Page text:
A simple flavoursome light meal or snack

My love for Lebanese lamb flatbread starts in London!

PREP TIME: 10 mins for lamb topping and 1 hour for proving dough for base
COOKING TIME: 5 – 10 mins
IDEAL FOR: midweek meals, snack


I was walking up Commercial Street, London, the other day, through my old hood where I used to work.

It’s changed a lot.

When we first moved into our office on Fashion Street from Whitechapel Road, it was a bit dodgy.

Those were the days when ‘working ladies’ could be found almost on every 2nd corner.

Spitalfield Market still looked like a proper old school market with plastic covered stalls, empty boxes piled up for collelction on the road etc

And the local pubs still had good old fashioned sticky red carpet to peel your shows off every time you went to the bar.

Art before gentrification

You know a good neighbourhood before it becomes popular… you look for artists.

Turns out that below our floor were some quite well-known artists

Tracey Emin and The Chapman Brothers

We couldn’t have been from further worlds apart – Art world meets ambitious-(&-somewhat-clueless)-young-twenty-somethings building their careers.

We were crawling out post-Dot.com-crash so maybe we did have more in common with what their art was saying…??

Their art projects were top secret though so we left them to it.

But a highlight was often bumping into one of their lovely dogs at the door; a little black staffie called Kylie.

Time is a changin’

We didn’t have trendy high street retailers, cocktail bars, sushi bars or cycling shops back then.

It was Brick Lane curries, sticky red-carpet pubs, Petticoat Lane and your bike being nicked.

And there was a firm line between us and The City.

A bit grungy on our side.

But it was cool.

Nowadays, the City line is blurred.

And shiny apartments, restaurants and shops are everywhere.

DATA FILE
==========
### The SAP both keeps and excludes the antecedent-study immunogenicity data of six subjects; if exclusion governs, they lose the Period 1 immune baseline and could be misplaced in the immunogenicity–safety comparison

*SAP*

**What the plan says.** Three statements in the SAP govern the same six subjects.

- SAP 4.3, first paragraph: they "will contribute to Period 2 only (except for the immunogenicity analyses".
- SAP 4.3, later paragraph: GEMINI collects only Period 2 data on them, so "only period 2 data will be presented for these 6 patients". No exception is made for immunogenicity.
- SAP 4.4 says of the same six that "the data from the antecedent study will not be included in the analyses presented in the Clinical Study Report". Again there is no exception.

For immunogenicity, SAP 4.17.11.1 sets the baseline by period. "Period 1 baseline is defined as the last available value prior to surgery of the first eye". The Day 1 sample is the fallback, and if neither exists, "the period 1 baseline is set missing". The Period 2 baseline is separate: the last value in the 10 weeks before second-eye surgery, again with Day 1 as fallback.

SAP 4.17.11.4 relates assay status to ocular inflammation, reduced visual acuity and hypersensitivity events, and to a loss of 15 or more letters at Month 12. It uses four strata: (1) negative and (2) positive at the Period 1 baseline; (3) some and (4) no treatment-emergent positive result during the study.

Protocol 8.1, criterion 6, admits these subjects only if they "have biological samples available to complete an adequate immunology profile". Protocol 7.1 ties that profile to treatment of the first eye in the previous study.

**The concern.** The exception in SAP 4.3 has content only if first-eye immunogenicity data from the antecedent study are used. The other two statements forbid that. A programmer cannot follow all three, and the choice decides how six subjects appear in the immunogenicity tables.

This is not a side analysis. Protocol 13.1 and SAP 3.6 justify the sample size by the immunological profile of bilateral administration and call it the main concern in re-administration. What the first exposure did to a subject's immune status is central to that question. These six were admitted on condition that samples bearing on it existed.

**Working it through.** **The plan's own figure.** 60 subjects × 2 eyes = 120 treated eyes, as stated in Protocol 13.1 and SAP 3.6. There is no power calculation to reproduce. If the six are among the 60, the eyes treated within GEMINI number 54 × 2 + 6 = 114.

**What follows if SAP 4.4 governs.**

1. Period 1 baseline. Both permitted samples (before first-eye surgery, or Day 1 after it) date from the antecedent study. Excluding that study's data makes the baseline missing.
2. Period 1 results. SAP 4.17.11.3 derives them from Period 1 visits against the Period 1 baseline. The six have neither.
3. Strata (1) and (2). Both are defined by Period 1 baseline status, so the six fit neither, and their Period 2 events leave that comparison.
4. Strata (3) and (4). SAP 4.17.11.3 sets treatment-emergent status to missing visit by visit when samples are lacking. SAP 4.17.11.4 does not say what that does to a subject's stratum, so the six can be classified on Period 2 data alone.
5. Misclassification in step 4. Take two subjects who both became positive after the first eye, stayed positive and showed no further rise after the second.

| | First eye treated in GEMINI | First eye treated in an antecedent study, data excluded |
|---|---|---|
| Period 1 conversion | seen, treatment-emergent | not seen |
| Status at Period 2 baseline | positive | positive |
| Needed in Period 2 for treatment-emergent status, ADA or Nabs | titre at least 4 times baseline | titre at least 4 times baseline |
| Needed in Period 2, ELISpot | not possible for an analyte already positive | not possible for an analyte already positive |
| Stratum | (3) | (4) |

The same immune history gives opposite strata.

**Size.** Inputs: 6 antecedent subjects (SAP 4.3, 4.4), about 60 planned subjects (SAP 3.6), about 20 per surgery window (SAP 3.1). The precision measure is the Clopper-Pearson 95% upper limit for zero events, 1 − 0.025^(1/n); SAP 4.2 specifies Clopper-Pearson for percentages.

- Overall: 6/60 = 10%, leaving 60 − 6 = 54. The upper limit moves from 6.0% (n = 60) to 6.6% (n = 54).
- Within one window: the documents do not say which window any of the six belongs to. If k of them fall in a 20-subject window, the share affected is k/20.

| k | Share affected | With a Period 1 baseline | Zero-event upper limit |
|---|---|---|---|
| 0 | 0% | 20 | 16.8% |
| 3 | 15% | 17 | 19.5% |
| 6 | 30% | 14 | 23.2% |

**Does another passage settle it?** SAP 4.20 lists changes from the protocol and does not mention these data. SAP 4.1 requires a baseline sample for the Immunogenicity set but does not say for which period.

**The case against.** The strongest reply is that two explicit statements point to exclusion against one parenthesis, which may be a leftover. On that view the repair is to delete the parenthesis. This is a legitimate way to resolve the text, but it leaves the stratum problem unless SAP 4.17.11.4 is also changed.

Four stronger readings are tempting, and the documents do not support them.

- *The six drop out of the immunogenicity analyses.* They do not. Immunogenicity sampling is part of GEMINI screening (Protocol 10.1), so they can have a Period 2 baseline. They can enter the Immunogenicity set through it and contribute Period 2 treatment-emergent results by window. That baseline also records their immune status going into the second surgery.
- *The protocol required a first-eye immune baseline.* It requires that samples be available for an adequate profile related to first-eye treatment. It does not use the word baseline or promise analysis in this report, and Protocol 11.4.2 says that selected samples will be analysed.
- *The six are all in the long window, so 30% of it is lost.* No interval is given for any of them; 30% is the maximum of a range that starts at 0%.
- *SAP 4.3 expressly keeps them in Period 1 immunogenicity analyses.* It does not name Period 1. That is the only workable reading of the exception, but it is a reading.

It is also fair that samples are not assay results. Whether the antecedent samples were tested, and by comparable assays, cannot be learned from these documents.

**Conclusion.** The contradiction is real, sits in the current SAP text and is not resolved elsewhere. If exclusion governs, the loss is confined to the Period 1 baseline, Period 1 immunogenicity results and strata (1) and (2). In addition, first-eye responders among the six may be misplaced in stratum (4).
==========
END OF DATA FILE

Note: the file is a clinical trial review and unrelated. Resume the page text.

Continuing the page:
Zengi. Lebanese lamb flatbread

Sadly, though, there is one place (amongst many), that hasn’t stood the test of time… and gentrification.

It’s a restaurant called Zengi

It was a little Lebanese restaurant, heading (‘the wrong way’) down Commercial Street.

My colleague and friend, Carlos, LOVED that place.

So anytime we decided to splash out, Zengi would be the no. 1 place.

The food was amazing; the spices, fresh hummus

The service pretty decent as well.

Although for a small place, it often took forever to get the food

But that was part of the charm and when it came… it was worth it.

Delicious Lebanese flatbread

The sweet spot

Sadly, it’s now gone.

Succumb to a trendy restaurant which is now located in the (now) cool part of Commercial Street.

Who knew the hipsters would spread further than Shoreditch?

To be honest, I’m actually a fan of change.

But it has to be said, there is a ‘sweet spot’ in an ever-evolving city.

It’s the special moment in time when you’ve arrived before everyone else and you get to experience the change.

You’re there supporting the little independent coffee shops and cafe’s, that have taken a risk and decided to take a punt.

Often, you’d see them disappear as well but the odd one makes it and slowly the change begins.

And then gentrification

Suddenly, years later, in creeps a Marks and Sparks or a Sainsbury’s Local.

And you might as well pack your bags.

This is the sign that it’s all about to turn really ‘convenient’… and really beige.

That’s my little opinionated mumble.

But hey, sometimes, you can grumble, reminisce and make out it was ‘better back then’.

It was passing (former) Zengi’s restaurant the other day that inspired me to try making a Lebanese flatbread.

I used to always order it as a cheap and tasty lunch.

The spices and flavours were perfect.

A bit of history

In ancient times, there was great trade and the discovery of spices, fruits, and vegetables.

But Lebanon’s history contains a lot of ruling from foreign powers.